The Death of Expertise: The Campaign against Established Knowledge and Why It Matters
Tom Nichols. New York: Oxford University Press, 2017.
ISBN: 9780190469412, 272 Pages, Hardcover, $24.95
I recently saw a satirical video advertising doctors as the solution to confusion surrounding the coronavirus pandemic. The video made the point that doctors, people who have dedicated close to a decade of education to understanding disease processes, have been some of the most ignored voices in the Covid-19 crisis. Tom Nichols, Professor of National Security Affairs at the Naval War College, would argue that this assessment is true not only of medicine, but also of expert fields in general. Nichols, in this book diagnoses the death of expertise as a disregard for experts by the lay public. Nichols argues that the American lay person no longer considers the expert’s opinion to have extraordinary weight, and the expert subsequently withdraws from conversations where their knowledge is not valued (Nichols 2017, 4–5).
Nichols acknowledges that people have always remained skeptical of experts but writes that this new death of expertise highlights an active hostility to expert knowledge and a concurrent embracing of misinformation (Nichols 2017, 20). He argues that this “rejection of science and dispassionate rationality” spells doom for modern democracy (Nichols 2017, 5). Nichols describes the primary characteristics of this phenomenon as the illusion of intellectual egalitarianism and the commodification of higher education and journalism, both of which are accelerated by the inundation of information from the Internet.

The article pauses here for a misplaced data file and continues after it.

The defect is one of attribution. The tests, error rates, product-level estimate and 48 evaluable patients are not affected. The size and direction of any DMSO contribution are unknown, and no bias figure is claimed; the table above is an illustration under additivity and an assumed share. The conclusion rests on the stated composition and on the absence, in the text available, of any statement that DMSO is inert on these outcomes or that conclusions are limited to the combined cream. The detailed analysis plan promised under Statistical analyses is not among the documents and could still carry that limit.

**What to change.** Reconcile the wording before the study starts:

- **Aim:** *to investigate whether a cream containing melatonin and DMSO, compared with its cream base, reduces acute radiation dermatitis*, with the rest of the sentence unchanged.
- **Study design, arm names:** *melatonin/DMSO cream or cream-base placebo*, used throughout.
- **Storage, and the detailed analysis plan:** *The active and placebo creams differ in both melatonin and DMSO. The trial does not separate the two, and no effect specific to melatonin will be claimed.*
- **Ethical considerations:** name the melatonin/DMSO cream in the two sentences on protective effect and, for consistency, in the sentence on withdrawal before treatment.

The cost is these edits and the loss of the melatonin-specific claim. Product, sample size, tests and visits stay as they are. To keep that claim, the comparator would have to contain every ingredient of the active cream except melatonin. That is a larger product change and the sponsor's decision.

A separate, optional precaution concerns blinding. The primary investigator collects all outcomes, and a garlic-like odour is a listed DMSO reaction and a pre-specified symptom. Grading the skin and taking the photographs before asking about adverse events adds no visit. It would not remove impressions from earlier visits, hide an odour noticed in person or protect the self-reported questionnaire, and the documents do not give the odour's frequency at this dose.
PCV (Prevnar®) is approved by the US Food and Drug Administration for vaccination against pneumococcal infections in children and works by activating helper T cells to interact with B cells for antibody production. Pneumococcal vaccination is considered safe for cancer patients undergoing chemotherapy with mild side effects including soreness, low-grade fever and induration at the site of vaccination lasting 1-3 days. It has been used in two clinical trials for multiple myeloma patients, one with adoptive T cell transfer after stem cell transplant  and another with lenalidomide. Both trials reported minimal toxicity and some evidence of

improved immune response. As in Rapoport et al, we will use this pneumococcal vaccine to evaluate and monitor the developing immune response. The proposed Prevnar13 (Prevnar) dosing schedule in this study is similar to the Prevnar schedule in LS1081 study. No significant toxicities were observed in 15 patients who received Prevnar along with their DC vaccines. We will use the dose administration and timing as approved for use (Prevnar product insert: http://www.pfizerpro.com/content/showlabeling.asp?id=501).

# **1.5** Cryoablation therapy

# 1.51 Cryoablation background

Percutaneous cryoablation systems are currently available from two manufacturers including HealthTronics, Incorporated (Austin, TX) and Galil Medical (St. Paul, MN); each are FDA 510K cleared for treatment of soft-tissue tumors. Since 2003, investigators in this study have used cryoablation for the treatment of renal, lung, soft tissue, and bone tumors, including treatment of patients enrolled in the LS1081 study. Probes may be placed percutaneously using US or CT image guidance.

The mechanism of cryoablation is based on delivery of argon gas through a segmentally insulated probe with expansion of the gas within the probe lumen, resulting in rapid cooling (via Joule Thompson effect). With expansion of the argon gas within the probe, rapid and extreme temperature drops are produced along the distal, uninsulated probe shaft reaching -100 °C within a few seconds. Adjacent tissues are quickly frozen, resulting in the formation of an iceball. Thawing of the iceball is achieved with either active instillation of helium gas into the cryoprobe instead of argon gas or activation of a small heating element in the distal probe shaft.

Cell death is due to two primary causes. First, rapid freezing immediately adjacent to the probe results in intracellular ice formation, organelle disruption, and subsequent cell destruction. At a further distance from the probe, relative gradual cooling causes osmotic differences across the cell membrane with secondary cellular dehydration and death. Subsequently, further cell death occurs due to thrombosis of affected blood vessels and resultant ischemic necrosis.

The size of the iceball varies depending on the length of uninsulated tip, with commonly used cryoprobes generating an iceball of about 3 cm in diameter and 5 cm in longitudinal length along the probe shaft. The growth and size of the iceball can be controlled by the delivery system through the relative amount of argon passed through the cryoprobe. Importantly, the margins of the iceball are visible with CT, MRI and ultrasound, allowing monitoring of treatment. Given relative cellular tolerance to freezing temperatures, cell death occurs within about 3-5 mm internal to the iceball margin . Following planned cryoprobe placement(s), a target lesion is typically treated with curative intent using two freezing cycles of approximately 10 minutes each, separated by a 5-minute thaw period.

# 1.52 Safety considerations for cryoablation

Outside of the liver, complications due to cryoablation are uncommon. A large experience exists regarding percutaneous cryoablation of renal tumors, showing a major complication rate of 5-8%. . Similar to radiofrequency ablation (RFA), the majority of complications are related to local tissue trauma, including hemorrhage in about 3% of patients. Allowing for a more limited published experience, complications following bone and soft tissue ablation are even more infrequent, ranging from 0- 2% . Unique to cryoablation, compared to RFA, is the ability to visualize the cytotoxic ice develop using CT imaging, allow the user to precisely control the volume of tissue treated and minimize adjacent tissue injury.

One of Nichols’s strongest points regards the devolution of higher education. Nichols lambasts the American higher education system, arguing that mass college attendance, the proliferation of professorships and colleges marketed as universities, and the ubiquity of bachelor’s degrees has bankrupted the value of undergraduate education (Nichols 2017, 72–76). The pervasiveness of an undergraduate education devalues college and, to his argument for the death of expertise, gives people an illusion of expertise or credibility. An example he gives from the medical field is the finding that low childhood vaccine compliance in a population generally correlates with educated parents rather than parents with less schooling (Nichols 2017, 21). Although counterintuitive, Nichols argues that these individuals’ education leads to an unwarranted confidence in rejecting expert knowledge.
Nichols superbly highlights the psychological basis for the death of expertise. He explains how psychological defense mechanisms incline people against expert opinions that contradict their deeply held values (Nichols 2017, Ch.2). The connection of these mechanisms to the swaths of information on the Internet arms any skeptic with a response to expert claims (Nichols 2017, Ch.4). Nichols’s ultimate impact is stated gravely in the conclusion. For the sake of democracy, people must purposefully inform themselves. A Google search will not suffice this time. Democratic governments require experts to help shape sound policy, and experts must be valued for the sake of the nation (Nichols 2017, 230–31). With this impact, Nichols expands the scope of the death of expertise from individual cases to whole societies. For the medical professional, mistrust in experts means more than serving as the second opinion to Dr. Google. This mistrust can jeopardize effective responses to public health crises when both policy responses and the general populace choose to forgo expert advice, risking lives and livelihoods.
Although Nichols’s book is well-crafted in its narrative of the death of expertise, there remain a few areas where his argument could have been strengthened. First, Nichols primarily relies on anecdotes rather than thorough empirical evidence. This would make sense were Nichols to describe his own experience, but the lack of statistical evidence makes it difficult to prove a systematic problem regarding hostility towards experts. Furthermore, Nichols hints in his chapters on journalism and higher education that commodification has ruined the integrity of these institutions. These bigger concepts—commodification and a populist distrust in elites—seem to comprise the foundation of Nichols’s argument, but without an in-depth analysis of the systemic problem, his ability to analyze these social shifts is limited.